Yesterday after work I took a lap around my woodlot with Penny and found that the trailing arbutus (Epigaea repens) is coming along nicely.

Trailing arbutus (Epigaea repens)

Trailing arbutus (Epigaea repens)


So far that’s the only thing in bloom in my woods at ground level. The red maples are still going, but I think they’re on their last hurrah.

I made my way around to the front of the house and saw these:

Grandma's Irises

Grandma's Irises


I had forgotten about them. I dug them up at my parents house last summer and replanted them here. I was thinking these were my Grandma’s irises, but they could also be my Dad’s day lilies. Or they could be both, I’m just not sure. I’ll surely know later this year when they get bigger and possibly even bloom.

The photo is nothing to write about though. The sun had already gone down by the time I found them, so I set the camera on a rock and jacked the exposure time up to a quarter second. Meh.

I went for a walk today during lunch. I walked my usual route but in the reverse direction. Right outside the office I stopped where there’s a stand of curly dock (Rumex crispus). I wasn’t hungry (having just eaten), but it looked good, so I harvested a couple of mouthfuls and quickly gobbled them down. They are very tasty at this stage. I didn’t think to take a picture, but maybe I will again tomorrow.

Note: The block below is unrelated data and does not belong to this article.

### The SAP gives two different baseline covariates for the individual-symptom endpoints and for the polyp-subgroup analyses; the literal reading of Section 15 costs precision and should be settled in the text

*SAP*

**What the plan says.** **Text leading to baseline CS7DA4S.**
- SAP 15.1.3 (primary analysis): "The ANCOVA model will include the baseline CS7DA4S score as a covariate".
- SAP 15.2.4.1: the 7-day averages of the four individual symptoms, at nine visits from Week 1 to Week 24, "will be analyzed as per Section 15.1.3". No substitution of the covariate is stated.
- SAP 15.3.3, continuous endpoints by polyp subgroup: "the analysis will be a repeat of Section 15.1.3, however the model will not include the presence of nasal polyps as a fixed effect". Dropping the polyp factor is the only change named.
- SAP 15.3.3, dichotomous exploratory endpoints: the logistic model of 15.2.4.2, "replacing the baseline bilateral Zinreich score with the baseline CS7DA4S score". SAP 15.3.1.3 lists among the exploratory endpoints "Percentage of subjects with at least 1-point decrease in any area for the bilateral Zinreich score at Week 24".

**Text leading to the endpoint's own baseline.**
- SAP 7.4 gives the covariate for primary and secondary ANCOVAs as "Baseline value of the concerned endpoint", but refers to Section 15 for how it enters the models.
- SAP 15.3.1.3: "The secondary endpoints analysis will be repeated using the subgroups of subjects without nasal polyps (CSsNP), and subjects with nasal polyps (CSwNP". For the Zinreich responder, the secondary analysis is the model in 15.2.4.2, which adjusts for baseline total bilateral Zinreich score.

I continued my walk and stopped by a sugar maple to see how it was coming along. At first I didn’t see anything green on it, but upon closer inspection:

Sugar maple (Acer saccharum)

Sugar maple (Acer saccharum)


I expect it will be in bloom tomorrow.

My walk took my behind some department stores and along the railroad tracks. There were a lot of dandelions in bloom.

Dandelion (Taraxacum officinale)

Dandelion (Taraxacum officinale)


I ate one of the blossoms. To me, that is the only part of a dandelion that is even remotely palatable. Other people rave about them and crave them, but I just don’t get that. Samuel Thayer (in my opinion the best writer on the topic of edible wild plants) writes that the crowns are good and has a long discussion on that in Natures Garden. So I tried one. It’s not terrible, but I don’t think I could stand to eat an entire serving of them.

Other people near here have been reporting (and photographing and blogging about) finding a lot of other plants that I think I should be seeing – but don’t yet. Coltsfoot (Tussilago farfara) and Japenese knotweed (Fallopia japonica) are the primary ones I’m interested in. Coltsfoot because I think it’s a cool looking plant. Knotweed because I want to eat some. In fact, if I can manage it, I’d like to decimate the stand of knotweed near my house by eating as much of it as I can. It’s an invasive alien, and I happen to know that this particular stand has already crowded out at least one native plant – Fringed loosestrife Lysimachia ciliata. Realistically, I don’t think it’s possible for me to single-handedly eat down an entire colony of Janpanese knotweed, but I’d like to give it the old college try anyhow. It tastes pretty OK!